UNIVERSITY OF TAMPA
Juan Soler, Energy Manager at the University of Tampa (UT), and his team have significantly improved the energy performance on UT’s 100-acre campus by implementing a variety of energy-reduction measures. From equipment changes that enhance performance and allow greater visibility into energy usage to behavioral tactics that engage staff and students in energy savings, the holistic approach has had a major impact—and garnered tremendous support and enthusiasm from UT. Here’s a look at how Juan’s team leveraged Sodexo’s Energy Reduction Program to improve energy performance.
ELIMINATING THE WASTE
A portion of your energy usage is waste that can be managed with behavior change and new processes. Soler’s plan focused first on eliminating energy waste before making investments in new systems or equipment. If you invest in equipment upgrades before getting a handle on the waste, Soler said, “You are just wasting energy more efficiently.” To pinpoint areas of waste, he first focused on gaining a full understanding of the University’s energy bills. This way, he could identify anomalies in the usage, target needless energy waste and make simple behavioral and administrative changes to correct them.
- Through performing an audit of the energy bills, he could now see what services they were being charged for and ensure that all account information was correct and that the campus was being billed properly. Upon close inspection, a number of savings opportunities were identified—including an administrative error that revealed the University had been paying for energy use in a building it hadn’t owned for years.
- These audits can save most organizations up to 10% in energy consumption before any additional improvements are made. In addition, they minimize the need for the client’s accounting department to review bills and adjust mistakes—saving the University on administrative costs.
- Once cost savings were captured through billing adjustments, Soler began the process of engaging staff and students in energy efficiency best practices, including campus-wide efforts to shut off lights and office equipment when not in use.
MAKING ENERGY USAGE MORE EFFICIENT AND MORE VISIBLE
Once Soler had a handle on energy waste and savings opportunities, he shifted focus to monitoring the campus's larger-scale systems and to analyzing equipment upgrades and/or retrofits.
“First, familiarize yourself with the facilities. Ask yourself if billing is accurate. Ask yourself if rate structures are right. Know where your connected loads are. Identify areas where inside and outside lights, computers or AC units are left on. Eliminate waste first; then move forward. Otherwise, you’ll be investing in equipment upgrades just to waste energy more efficiently.”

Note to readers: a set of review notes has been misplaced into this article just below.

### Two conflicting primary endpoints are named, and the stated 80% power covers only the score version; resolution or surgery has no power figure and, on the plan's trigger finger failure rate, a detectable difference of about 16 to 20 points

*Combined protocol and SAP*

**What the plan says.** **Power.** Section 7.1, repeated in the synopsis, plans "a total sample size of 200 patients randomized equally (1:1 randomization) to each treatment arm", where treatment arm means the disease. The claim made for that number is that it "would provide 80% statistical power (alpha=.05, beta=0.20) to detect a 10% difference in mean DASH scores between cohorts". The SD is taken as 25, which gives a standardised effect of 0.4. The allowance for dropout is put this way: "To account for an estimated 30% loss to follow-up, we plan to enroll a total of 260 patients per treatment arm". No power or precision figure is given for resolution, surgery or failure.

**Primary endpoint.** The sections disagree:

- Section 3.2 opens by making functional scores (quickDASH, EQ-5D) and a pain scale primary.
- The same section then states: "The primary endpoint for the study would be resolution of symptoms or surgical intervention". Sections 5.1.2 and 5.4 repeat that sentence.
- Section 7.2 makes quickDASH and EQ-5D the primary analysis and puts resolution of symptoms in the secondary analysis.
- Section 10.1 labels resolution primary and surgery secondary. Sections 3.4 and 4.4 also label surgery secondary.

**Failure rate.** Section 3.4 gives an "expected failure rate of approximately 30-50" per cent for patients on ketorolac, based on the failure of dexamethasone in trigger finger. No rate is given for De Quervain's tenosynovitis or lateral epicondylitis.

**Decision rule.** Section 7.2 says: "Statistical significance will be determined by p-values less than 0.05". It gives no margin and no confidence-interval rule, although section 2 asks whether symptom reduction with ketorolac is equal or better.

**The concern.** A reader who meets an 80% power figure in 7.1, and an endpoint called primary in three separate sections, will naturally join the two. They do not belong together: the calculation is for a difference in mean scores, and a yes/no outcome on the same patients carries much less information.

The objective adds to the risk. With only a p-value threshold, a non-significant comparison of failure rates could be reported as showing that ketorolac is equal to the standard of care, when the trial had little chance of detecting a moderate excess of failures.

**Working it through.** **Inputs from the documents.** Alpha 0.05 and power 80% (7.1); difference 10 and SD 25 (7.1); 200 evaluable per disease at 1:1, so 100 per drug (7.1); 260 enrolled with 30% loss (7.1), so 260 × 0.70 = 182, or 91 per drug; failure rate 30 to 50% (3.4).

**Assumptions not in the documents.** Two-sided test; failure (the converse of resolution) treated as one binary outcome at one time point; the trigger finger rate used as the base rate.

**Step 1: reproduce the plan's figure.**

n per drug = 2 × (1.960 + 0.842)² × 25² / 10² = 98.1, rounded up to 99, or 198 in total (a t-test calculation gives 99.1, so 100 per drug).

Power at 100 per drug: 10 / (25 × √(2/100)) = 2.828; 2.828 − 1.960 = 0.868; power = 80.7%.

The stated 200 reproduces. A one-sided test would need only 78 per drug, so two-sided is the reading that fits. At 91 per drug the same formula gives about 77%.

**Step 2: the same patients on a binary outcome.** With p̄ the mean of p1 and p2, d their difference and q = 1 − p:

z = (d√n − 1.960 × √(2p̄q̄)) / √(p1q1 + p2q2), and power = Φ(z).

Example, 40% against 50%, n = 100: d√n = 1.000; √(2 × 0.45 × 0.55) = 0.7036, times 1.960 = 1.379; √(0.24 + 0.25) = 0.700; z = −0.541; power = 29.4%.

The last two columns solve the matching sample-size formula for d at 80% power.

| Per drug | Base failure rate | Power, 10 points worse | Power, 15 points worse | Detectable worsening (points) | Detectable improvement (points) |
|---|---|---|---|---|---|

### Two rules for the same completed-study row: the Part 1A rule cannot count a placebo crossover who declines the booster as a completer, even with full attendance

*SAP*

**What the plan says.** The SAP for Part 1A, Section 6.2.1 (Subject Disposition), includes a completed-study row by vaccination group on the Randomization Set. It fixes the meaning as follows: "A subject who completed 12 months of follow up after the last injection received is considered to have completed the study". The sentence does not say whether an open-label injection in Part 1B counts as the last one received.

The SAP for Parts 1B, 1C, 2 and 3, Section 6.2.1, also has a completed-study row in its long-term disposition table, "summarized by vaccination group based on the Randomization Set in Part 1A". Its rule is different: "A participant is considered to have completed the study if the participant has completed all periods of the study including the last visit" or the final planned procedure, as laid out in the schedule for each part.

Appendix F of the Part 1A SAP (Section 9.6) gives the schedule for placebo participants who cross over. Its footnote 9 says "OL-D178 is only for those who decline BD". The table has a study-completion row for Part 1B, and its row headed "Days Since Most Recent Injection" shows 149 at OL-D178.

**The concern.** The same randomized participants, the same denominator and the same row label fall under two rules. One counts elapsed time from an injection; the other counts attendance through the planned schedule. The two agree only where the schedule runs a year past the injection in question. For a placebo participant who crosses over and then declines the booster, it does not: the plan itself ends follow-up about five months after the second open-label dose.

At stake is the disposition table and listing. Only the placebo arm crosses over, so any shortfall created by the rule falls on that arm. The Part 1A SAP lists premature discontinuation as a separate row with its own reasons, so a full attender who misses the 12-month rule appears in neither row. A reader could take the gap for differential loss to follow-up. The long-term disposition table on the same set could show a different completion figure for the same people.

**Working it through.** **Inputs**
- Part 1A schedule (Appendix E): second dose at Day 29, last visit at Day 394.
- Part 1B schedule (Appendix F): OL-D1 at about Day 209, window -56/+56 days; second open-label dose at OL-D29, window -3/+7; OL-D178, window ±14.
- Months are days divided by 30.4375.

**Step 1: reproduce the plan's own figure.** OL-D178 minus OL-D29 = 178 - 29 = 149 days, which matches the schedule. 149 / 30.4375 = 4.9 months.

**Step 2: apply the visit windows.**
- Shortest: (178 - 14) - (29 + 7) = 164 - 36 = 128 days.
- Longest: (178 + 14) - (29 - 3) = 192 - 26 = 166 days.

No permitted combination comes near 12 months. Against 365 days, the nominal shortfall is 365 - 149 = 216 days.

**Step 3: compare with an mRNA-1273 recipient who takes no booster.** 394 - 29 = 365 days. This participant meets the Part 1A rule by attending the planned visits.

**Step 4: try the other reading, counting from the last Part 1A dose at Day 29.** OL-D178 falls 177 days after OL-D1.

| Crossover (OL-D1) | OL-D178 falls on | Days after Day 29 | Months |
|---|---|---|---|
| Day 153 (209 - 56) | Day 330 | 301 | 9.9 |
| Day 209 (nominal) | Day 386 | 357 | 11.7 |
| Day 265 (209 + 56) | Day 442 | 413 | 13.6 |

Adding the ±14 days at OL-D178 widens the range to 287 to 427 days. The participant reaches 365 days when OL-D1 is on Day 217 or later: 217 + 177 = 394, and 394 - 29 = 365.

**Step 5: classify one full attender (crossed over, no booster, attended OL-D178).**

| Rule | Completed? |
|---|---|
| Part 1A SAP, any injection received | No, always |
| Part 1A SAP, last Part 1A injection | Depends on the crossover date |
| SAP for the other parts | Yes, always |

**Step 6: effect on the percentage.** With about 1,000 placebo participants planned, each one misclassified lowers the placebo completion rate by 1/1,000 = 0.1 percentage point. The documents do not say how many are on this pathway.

—Juan Soler, CEM CBEP
The University of Tampa
- A central chilled water loop system was installed, allowing cold water to be pumped throughout the campus from one central location instead of using individual chiller units in each building. Though it was a significant upfront investment, the central system will pay for itself quickly in energy cost savings.
- Sodexo worked with the utility to transition away from individual electric meters for each building and install a primary electric meter system. This means the utility only has to read one meter for the whole campus, putting UT in a lower rate class and saving them money for the same resource.
- The challenge with primary metering, however, is that it is difficult to see energy usage anomalies in individual buildings. To address this, Sodexo has installed sub-meters in every building for the chilled water line, the electric panels, the natural gas line and some potable water lines. This allows Soler and the campus’ staff engineer to review energy (BTUH) performance in individual buildings and easily identify usage fluctuations on a month-to-month basis. While the primary meter simplifies meter reading for the utilities, the sub-meter system provides visibility to campus energy administrators, allowing them to fine-tune energy performance in any given building.
- A pilot program was launched in one campus building to identify areas where automation could be used to save energy. For example, they had identified a situation where a three-week campus event was held until 10pm in the building, requiring the AC to be left on until that time. However, after the three weeks had passed, the AC remained running until 10pm despite the fact that the building was now empty after hours. With the automated scheduling system, this type of waste is avoided. Soler says the pilot program hopefully will be extended throughout the campus once the upgrades to existing building automation systems (BAS) can be implemented.
ENGAGING CLIENTS, STAFF AND STUDENTS
With a 100-acre campus comprised of dozens of buildings and thousands of staff and students, engaging people in energy-efficient behaviors was a huge piece of the puzzle. Soler achieved this by gaining the trust of his client first.
- By proactively aligning the campus’s utility bills, Soler demonstrated the value of Sodexo’s energy management, earning the trust and support of his client. As a result, he was given authority to communicate with the campus globally about energy usage through the campus-wide email list.
- In addition, Soler has engaged housekeeping and other campus staff on shutdown checklists. Staff is now trained to identify areas of energy waste and properly reduce energy in buildings during unoccupied periods on campus. The staff is now an integral part of capturing major energy savings. The fact that the housekeeping is also managed by Sodexo and that Soler speaks Spanish helps him to engage with this group.